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Wednesday, November 15, 2017

Risk Detection is Important

Not often covered well enough, worth thinking about.  Detecting the Risk, working with business partners to understand its implications, is important.  In my observation, not often done well. 

The neglected art of risk detection by  Piotr Kaminski and Jeff Schonert in McKinsey

At the core of risk management is risk detection, an art that can be skillfully improved if banks and regulators accept new analytical methods.

The modern risk-management framework generally relies on the “three lines of defense” scheme, with the businesses, control functions, and audit as the first, second, and third line, respectively. The concept borrows from the language of military strategy, in which intelligence plays a key role. For risk management, intelligence means effective detection: to prevent the bank’s reputation, liquidity, and capital position from being harmed, the lines of defense must detect risks early.

Detection is fundamental in risk management, embedded in its activities and processes. Credit scoring, for example, is a tool for detecting potential borrower-default risk at the application stage, while customer due diligence is designed to identify high-risk customers during the onboarding process, as part of the bank’s know-your-customer (KYC) program. Risk managers are practicing the art of detection when they identify instances of fraud, spot a drifting investment strategy in an asset-management business, monitor their network’s end points to locate cyberintrusions and data theft, or identify potential rogue traders.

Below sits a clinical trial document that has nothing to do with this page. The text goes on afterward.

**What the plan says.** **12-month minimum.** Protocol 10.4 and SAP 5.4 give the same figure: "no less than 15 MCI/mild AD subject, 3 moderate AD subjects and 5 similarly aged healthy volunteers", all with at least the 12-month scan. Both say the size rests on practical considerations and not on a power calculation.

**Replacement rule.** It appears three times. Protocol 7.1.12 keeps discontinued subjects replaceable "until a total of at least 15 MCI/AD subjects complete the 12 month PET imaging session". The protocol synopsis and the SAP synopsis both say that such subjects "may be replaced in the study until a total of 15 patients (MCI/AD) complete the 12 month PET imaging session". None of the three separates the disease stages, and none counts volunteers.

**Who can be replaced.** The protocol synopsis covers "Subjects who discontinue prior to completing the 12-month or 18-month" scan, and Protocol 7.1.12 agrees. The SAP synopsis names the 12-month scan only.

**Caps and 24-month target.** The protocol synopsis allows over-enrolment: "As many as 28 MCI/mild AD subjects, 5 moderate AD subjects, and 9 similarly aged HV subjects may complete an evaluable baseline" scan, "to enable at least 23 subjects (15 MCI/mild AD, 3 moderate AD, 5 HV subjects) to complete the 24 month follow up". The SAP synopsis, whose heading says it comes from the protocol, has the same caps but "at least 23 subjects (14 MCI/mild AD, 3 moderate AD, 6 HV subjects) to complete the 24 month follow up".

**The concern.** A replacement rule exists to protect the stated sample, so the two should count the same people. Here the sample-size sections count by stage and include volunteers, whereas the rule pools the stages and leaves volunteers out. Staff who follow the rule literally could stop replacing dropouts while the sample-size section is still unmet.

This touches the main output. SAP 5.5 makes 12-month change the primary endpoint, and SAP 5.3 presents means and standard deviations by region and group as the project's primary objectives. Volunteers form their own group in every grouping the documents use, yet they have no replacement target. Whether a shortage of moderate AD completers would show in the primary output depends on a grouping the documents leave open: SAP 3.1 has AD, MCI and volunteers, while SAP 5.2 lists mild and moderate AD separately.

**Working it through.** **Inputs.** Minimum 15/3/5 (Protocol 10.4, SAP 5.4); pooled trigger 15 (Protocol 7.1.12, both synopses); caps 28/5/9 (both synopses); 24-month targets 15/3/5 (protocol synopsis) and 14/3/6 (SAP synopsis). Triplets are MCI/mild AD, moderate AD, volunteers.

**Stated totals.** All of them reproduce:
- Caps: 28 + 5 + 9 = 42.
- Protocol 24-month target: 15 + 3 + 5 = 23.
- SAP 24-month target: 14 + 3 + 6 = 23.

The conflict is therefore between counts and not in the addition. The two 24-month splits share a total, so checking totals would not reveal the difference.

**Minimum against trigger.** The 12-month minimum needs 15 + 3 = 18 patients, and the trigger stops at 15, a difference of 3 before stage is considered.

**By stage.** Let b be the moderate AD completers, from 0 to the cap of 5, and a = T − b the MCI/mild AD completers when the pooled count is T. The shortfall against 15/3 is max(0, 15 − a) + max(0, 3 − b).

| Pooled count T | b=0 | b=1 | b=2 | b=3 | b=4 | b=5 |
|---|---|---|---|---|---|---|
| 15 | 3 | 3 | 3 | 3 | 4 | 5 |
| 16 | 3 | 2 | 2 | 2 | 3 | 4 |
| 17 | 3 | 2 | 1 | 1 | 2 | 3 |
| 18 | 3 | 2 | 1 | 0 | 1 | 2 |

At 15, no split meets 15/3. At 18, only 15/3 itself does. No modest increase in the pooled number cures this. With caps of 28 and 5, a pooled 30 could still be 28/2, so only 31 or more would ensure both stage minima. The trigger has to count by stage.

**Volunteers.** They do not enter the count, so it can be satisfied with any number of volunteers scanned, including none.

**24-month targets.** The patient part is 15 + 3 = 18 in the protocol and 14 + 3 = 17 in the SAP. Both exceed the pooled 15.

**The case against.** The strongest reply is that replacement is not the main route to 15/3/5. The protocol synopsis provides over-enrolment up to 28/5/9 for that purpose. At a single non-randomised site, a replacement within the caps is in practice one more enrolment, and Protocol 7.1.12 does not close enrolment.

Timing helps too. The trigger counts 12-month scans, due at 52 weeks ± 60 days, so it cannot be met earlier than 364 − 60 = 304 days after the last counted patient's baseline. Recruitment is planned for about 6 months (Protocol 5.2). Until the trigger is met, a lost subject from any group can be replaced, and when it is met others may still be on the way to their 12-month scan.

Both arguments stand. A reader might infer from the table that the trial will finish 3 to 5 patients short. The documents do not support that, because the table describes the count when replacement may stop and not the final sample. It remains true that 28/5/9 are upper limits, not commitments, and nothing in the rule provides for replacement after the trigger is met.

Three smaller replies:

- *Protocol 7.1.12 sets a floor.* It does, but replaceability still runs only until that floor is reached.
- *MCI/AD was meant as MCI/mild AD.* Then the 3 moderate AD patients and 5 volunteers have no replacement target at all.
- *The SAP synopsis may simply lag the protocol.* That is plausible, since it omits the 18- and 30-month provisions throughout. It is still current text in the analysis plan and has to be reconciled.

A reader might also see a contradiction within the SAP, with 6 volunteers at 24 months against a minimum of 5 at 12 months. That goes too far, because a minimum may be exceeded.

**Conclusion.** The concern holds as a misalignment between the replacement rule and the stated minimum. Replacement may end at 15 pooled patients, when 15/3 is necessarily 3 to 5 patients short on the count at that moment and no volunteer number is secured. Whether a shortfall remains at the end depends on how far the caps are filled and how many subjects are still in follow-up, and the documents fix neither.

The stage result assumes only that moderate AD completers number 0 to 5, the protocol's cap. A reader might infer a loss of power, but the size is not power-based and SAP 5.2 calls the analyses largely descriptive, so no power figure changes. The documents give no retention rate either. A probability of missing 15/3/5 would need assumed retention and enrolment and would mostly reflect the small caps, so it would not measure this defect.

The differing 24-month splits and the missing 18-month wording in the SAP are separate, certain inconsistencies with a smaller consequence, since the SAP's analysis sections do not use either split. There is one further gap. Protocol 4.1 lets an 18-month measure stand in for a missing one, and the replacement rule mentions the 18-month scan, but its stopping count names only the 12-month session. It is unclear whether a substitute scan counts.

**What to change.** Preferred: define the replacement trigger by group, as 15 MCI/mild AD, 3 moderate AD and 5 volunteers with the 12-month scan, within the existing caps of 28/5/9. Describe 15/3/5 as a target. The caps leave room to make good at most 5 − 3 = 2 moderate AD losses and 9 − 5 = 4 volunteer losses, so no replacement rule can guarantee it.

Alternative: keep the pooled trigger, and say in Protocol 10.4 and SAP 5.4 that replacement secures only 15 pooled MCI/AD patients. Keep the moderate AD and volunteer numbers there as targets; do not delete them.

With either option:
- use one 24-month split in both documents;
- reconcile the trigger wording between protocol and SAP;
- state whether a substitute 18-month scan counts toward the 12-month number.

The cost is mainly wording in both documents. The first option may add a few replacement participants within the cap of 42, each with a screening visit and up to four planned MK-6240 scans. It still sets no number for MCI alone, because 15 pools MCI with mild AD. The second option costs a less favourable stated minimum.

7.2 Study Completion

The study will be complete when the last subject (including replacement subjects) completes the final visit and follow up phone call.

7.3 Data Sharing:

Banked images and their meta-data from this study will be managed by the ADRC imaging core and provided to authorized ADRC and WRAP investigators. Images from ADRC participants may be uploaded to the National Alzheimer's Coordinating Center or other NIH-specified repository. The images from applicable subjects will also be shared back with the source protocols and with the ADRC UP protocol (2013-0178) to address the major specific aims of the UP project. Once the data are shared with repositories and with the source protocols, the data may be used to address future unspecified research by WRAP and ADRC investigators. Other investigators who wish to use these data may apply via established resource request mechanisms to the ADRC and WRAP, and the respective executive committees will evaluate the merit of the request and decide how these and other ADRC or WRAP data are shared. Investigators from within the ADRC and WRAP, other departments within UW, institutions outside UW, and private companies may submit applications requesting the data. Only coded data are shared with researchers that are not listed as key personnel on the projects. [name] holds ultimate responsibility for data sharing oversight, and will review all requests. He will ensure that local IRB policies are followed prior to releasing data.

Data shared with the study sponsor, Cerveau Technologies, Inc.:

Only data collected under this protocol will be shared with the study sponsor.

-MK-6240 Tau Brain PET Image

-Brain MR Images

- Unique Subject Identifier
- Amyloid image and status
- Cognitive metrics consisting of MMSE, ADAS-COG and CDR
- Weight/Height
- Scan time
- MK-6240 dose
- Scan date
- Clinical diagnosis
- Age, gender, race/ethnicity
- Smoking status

Most executives and risk professionals will quickly acknowledge the basic importance of detection. Yet the efficacy of detection—and the levels of “detection risk”—vary widely among risk disciplines and from bank to bank. With poor detection, threats can rise to existential proportions, as some of the world’s largest institutions have learned in recent years. Weak detection capabilities can be costly. Manual controls, for example, are not especially effective and yet they always cost more than automated controls. Poor detection can result in high levels of false positives and the needless diversion of valuable risk resources. .... " 

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